Democrats’ thinking was that a quick impeachment based on what some viewed as clear abuse of presidential power might be easier for moderate Democrats to join, and would avoid a long, divisive process that might overshadow the 2020 presidential race.

A lengthy inquiry is also troubling to some Democrats who want to ensure that the House doesn’t become consumed by the impeachment inquiry and has plenty of time for legislation, such as lowering the cost of prescription drugs.

But as additional evidence emerges that Trump used the State Department and American diplomacy for his political gain, Democrats must now decide whether to allow Rep. Adam B. Schiff (D-Burbank), who is leading the inquiry in the House Intelligence Committee, to follow the growing number of threads, even if that takes more time. Uncovering additional misconduct could bolster Americans’ approval of the process, and polls suggest support is already growing.

But it also gives Republicans more time to attack the inquiry’s credibility and reverse momentum by accusing Democrats of launching a fishing expedition to damage Trump. And a long, drawn-out impeachment process could backfire if Americans become fatigued.

Democrats may have another motivation to slow down: convincing more moderate members that impeachment is warranted.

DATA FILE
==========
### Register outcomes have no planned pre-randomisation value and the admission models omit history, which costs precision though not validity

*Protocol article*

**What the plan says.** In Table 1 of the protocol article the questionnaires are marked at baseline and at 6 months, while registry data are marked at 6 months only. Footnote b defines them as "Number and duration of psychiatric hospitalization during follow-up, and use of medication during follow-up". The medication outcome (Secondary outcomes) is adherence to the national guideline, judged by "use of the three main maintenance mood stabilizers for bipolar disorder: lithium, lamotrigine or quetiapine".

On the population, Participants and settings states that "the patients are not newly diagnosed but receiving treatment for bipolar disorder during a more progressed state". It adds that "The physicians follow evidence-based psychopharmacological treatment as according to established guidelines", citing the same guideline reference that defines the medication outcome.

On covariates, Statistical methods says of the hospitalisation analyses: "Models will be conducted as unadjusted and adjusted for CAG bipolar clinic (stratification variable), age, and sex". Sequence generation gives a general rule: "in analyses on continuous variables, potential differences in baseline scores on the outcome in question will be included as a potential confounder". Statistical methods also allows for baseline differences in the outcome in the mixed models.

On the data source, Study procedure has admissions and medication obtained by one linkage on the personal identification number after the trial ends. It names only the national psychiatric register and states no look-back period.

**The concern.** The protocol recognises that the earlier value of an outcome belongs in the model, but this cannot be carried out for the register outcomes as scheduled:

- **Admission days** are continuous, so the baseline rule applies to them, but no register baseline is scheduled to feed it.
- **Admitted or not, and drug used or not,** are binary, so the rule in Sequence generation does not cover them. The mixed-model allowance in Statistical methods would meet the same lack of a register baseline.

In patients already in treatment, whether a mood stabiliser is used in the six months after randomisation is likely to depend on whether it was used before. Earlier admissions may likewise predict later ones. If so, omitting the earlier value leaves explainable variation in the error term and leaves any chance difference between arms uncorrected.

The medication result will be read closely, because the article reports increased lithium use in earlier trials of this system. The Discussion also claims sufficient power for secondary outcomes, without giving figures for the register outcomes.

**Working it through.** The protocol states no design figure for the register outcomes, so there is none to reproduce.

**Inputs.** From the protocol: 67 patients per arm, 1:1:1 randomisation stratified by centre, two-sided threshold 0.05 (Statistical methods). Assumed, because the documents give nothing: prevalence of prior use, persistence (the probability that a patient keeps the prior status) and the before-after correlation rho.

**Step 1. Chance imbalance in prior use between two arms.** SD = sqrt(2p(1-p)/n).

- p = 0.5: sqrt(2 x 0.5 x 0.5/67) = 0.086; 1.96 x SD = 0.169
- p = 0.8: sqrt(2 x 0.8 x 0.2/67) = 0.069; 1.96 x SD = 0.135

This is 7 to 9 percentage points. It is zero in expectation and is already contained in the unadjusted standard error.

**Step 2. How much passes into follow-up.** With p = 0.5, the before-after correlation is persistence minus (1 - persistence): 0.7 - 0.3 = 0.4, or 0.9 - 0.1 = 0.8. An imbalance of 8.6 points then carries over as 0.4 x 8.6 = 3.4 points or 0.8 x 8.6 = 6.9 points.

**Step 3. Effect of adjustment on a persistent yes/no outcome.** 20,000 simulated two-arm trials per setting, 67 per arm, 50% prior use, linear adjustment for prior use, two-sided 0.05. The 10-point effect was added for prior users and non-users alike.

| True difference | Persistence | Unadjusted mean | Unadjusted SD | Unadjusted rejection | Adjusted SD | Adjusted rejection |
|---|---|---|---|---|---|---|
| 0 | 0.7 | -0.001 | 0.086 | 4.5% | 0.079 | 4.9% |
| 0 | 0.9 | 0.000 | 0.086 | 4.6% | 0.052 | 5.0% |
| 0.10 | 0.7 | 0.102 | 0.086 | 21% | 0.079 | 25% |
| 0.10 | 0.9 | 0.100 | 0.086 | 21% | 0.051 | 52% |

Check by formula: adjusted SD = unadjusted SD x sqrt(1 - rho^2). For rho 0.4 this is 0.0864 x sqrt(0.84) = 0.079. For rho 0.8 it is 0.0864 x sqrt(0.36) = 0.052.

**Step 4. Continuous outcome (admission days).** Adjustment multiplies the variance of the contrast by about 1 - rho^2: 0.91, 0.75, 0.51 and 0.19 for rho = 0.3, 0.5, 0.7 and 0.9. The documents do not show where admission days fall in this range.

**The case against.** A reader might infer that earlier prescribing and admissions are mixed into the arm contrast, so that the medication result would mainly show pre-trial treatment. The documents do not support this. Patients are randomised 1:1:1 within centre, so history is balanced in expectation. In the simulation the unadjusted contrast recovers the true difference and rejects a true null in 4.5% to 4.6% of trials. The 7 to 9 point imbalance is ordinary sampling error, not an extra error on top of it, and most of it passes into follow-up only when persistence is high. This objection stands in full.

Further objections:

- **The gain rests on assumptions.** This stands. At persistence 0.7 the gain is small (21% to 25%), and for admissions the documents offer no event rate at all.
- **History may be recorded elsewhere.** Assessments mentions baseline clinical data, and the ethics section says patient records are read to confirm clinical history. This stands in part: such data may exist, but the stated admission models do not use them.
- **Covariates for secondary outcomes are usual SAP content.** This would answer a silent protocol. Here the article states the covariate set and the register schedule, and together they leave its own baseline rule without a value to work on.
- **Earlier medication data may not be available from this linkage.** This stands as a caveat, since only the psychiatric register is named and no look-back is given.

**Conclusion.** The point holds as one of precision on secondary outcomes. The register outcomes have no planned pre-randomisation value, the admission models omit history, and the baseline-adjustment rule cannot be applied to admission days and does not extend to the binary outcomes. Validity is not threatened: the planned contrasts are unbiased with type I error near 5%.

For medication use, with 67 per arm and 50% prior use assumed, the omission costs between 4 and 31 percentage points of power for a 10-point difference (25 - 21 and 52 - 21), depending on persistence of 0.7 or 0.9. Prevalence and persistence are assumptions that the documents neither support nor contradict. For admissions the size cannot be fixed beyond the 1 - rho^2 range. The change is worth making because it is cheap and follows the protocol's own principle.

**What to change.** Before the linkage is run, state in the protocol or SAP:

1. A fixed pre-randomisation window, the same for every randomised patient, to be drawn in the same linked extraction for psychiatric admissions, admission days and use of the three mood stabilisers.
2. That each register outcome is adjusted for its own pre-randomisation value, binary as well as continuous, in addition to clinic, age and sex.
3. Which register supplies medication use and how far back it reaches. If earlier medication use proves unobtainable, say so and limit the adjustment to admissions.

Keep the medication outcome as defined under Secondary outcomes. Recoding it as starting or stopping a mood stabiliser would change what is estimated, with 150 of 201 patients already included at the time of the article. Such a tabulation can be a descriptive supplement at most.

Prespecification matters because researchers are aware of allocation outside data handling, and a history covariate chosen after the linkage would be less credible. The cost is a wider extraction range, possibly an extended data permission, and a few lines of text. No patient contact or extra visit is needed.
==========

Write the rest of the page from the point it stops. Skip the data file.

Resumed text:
Full details of the committees’ depositions remain confidential, even to many members of Congress outside the three key committees on intelligence, oversight and foreign affairs. But based on what is publicly known so far, a few moderate Democrats say they are nowhere near ready for a vote on articles of impeachment.

Those feelings came to a head in a closed-door meeting of House Democrats in the basement of the Capitol on Tuesday after lawmakers were away from Washington for two weeks. According to several people in the room, Schiff told lawmakers the most significant evidence for impeachment has already emerged: the White House’s memo of the call between Trump and Zelensky.

The remark concerned several centrist Democrats because they fear that the investigating committees — which have been working behind closed doors — have not uncovered any more powerful evidence, according to three Democrats who did not want to be named and have not been part of the depositions.

“It’s not enough,” one of the lawmakers said, though the person acknowledged not seeing all the evidence that exists.

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Schiff’s point, he said in a brief interview, was that the “best evidence of what took place on that call is the call record itself. That call record is damning because it goes to the president’s conduct directly.” He declined to reveal specifics on what further evidence has been uncovered.

“That call is the Watergate tapes of the Ukraine investigation,” he said, referring to the secret Oval Office tapes that helped turned public perception against President Nixon. “There may very well be other things that are egregious and significant, but people shouldn’t lose sight of the fact that one of the most powerful and damning pieces of evidence has already come out.”